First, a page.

October natural gas futures values plummeted on Monday after the three hurricanes on the radar Friday all chose a more northerly path over the weekend, sparing the Gulf Coast and U.S. energy interests yet again. Another theory is that the back and forth trading of the last week reflects the normal ebb and flow of a range-bound market. The prompt-month contract Monday reached a low of $3.806 before closing out the regular session at $3.822, down 20.2 cents from Friday's finish.
Trading in natural gas futures over the last few weeks has been "both weird and interesting all at the same time," said Steve Blair, a broker with Rafferty Technical Research in New York. "I see Monday's pullback as futures values returning to the scene of the crime. We got back down into the $3.80s again, which is where we started last week."
He told NGI his first major support number is $3.800, followed by $3.700 and $3.600. "We came down to our first support number, but I personally don't think we're going to get too much lower. Now if we continue to see storage injections of more than 100 Bcf, then anything is possible."
As for the hurricane scare last week, Blair said he didn't see too much to be concerned about. "I think people were pretty confident that both Igor and Julia weren't going anywhere near the Gulf. The only real concern was Karl, because people did not know what it was going to do after it crossed the Yucatan Peninsula. I really think the run-up last week was a round of short-covering and possibly some attempts at putting some length on."
Commenting on the front-month low for the move of $3.610 recorded on Aug. 27, Blair said he was not ready to say whether the seasonal low was in the books yet. "I think it really depends on what kind of storage injections we get over the next few weeks. If we get a couple more 100-plus Bcf builds, then that $3.610 mark might not stand. We'll have to wait and see how it plays out."
With Igor, Julia and Karl out of the picture, some analysts see a focus on supply and demand forces that in the short run could favor the bears. "The market is off to a weak start given lack of supportive storm updates during the past weekend," said Jim Ritterbusch of Ritterbusch and Associates. He added that with the market entering the shoulder season and a diminished tropical weather picture, "any price rallies will be heavily reliant upon issues other than the weather factor. Clearing out the weather variable forces a concentration on supply side forces that still remain skewed toward the bearish side."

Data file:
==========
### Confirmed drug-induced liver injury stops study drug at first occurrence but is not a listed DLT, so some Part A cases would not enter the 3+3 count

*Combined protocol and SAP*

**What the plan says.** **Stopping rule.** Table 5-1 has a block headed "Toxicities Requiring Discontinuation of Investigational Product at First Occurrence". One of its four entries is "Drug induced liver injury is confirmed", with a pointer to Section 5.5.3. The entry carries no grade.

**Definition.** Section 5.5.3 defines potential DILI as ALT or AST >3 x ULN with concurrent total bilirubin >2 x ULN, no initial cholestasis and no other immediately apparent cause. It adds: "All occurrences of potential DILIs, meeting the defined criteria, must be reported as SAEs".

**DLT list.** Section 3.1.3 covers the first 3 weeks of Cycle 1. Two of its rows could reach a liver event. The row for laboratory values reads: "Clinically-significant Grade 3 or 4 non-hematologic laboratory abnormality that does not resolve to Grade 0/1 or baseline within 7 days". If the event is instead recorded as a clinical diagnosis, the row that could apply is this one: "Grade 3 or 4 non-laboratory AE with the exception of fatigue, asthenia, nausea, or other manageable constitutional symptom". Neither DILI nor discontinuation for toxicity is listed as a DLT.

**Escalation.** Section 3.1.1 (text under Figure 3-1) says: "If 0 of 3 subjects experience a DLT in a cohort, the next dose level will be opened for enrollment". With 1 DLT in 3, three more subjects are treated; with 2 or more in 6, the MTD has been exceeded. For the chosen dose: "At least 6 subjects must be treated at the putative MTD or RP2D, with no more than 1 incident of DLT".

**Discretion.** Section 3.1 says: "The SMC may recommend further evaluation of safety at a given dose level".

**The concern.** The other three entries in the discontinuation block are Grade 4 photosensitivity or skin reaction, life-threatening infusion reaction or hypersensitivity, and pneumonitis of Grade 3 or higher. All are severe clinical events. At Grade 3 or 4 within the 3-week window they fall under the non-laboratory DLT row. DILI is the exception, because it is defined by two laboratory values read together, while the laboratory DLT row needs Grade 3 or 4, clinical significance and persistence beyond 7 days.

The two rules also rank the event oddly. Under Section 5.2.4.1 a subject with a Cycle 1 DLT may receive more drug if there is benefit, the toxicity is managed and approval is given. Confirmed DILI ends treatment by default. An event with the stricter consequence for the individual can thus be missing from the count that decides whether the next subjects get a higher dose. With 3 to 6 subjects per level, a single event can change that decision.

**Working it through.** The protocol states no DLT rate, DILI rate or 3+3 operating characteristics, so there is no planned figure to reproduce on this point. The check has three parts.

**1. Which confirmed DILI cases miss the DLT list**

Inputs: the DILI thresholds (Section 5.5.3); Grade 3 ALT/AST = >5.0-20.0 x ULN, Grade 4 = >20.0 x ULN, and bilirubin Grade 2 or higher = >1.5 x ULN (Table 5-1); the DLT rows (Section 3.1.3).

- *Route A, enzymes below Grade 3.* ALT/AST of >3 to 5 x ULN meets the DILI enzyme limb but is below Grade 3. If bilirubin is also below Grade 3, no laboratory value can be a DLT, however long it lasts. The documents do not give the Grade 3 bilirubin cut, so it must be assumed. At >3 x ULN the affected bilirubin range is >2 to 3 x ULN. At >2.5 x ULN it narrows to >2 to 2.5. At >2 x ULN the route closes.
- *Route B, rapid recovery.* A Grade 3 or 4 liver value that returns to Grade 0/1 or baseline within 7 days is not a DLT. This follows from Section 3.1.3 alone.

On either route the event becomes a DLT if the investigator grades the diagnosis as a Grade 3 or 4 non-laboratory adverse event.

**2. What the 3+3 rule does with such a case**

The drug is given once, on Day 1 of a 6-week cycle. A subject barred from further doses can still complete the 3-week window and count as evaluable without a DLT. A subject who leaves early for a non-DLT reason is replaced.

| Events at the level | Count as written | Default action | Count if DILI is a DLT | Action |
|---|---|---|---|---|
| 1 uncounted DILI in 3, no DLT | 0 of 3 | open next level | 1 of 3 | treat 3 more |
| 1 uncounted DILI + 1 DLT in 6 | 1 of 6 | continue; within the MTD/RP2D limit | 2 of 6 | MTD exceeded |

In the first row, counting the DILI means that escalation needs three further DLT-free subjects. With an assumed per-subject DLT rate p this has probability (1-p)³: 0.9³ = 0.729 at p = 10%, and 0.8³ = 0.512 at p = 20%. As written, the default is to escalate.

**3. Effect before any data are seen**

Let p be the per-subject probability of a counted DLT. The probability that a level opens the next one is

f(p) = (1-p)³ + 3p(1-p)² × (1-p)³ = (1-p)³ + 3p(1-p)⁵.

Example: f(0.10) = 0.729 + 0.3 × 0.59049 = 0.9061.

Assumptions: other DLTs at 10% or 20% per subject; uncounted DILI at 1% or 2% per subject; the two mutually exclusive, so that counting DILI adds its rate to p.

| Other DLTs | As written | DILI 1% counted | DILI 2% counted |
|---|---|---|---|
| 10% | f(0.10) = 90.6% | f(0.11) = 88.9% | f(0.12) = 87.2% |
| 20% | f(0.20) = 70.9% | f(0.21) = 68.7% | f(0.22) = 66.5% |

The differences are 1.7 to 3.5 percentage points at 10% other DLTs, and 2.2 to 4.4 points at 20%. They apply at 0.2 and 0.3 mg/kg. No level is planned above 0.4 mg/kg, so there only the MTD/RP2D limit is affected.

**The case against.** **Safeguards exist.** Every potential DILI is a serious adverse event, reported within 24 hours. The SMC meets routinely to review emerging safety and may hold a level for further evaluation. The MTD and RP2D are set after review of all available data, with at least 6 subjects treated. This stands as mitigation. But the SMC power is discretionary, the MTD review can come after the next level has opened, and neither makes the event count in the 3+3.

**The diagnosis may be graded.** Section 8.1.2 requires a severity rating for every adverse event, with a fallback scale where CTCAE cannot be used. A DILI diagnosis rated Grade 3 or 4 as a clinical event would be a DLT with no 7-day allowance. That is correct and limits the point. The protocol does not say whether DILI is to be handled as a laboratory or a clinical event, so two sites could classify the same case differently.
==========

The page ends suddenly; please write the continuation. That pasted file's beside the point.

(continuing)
While the current tropical threat situation diminished greatly over the weekend, some forecasters are still expressing concern for what could lie ahead. AccuWeather.com meteorologist Alex Sosnowski said it appears that a hurricane will likely originate from the Caribbean late in September, but noted that where it goes from there "remains a question." As more and more models are coming on board with the idea, they "spray the track of such a tropical cyclone from the southern Atlantic Seaboard to the southwestern Gulf of Mexico," he said.
AccuWeather.com Hurricane Expert Joe Bastardi maintains his prediction of 18-21 named tropical systems in the 2010 Atlantic season, adding that he expects a marked increase in the number of systems to form in or enter the Caribbean and the Gulf of Mexico region during the last part of the season, due in part to a raging La Nina. Bastardi said he remains concerned that one or more of these systems will have direct impact or landfall in the U.S. before the season ends.
For the five trading days ended Sept.14 September futures rose 11.4 cents to $3.966, but directional traders -- those concerned only with price direction and not attempting to offset the risk of a physical market position -- favored increasing short natural gas positions and reducing length. At IntercontinentalExchange long futures and options (2,500 MMBtu per contract) held by managed money rose by 10,710 contracts to 314,559 and shorts also increased 9,544 to 185,796. At the New York Mercantile Exchange managed money decreased long futures and options (10,000 MMBtu per contract) by 4,948 to 144,850 and shorts rose by 2,140 to 220,541. After adjusting for contract size, long holdings at both exchanges fell by 2,271 contracts and shorts rose by 4,526.
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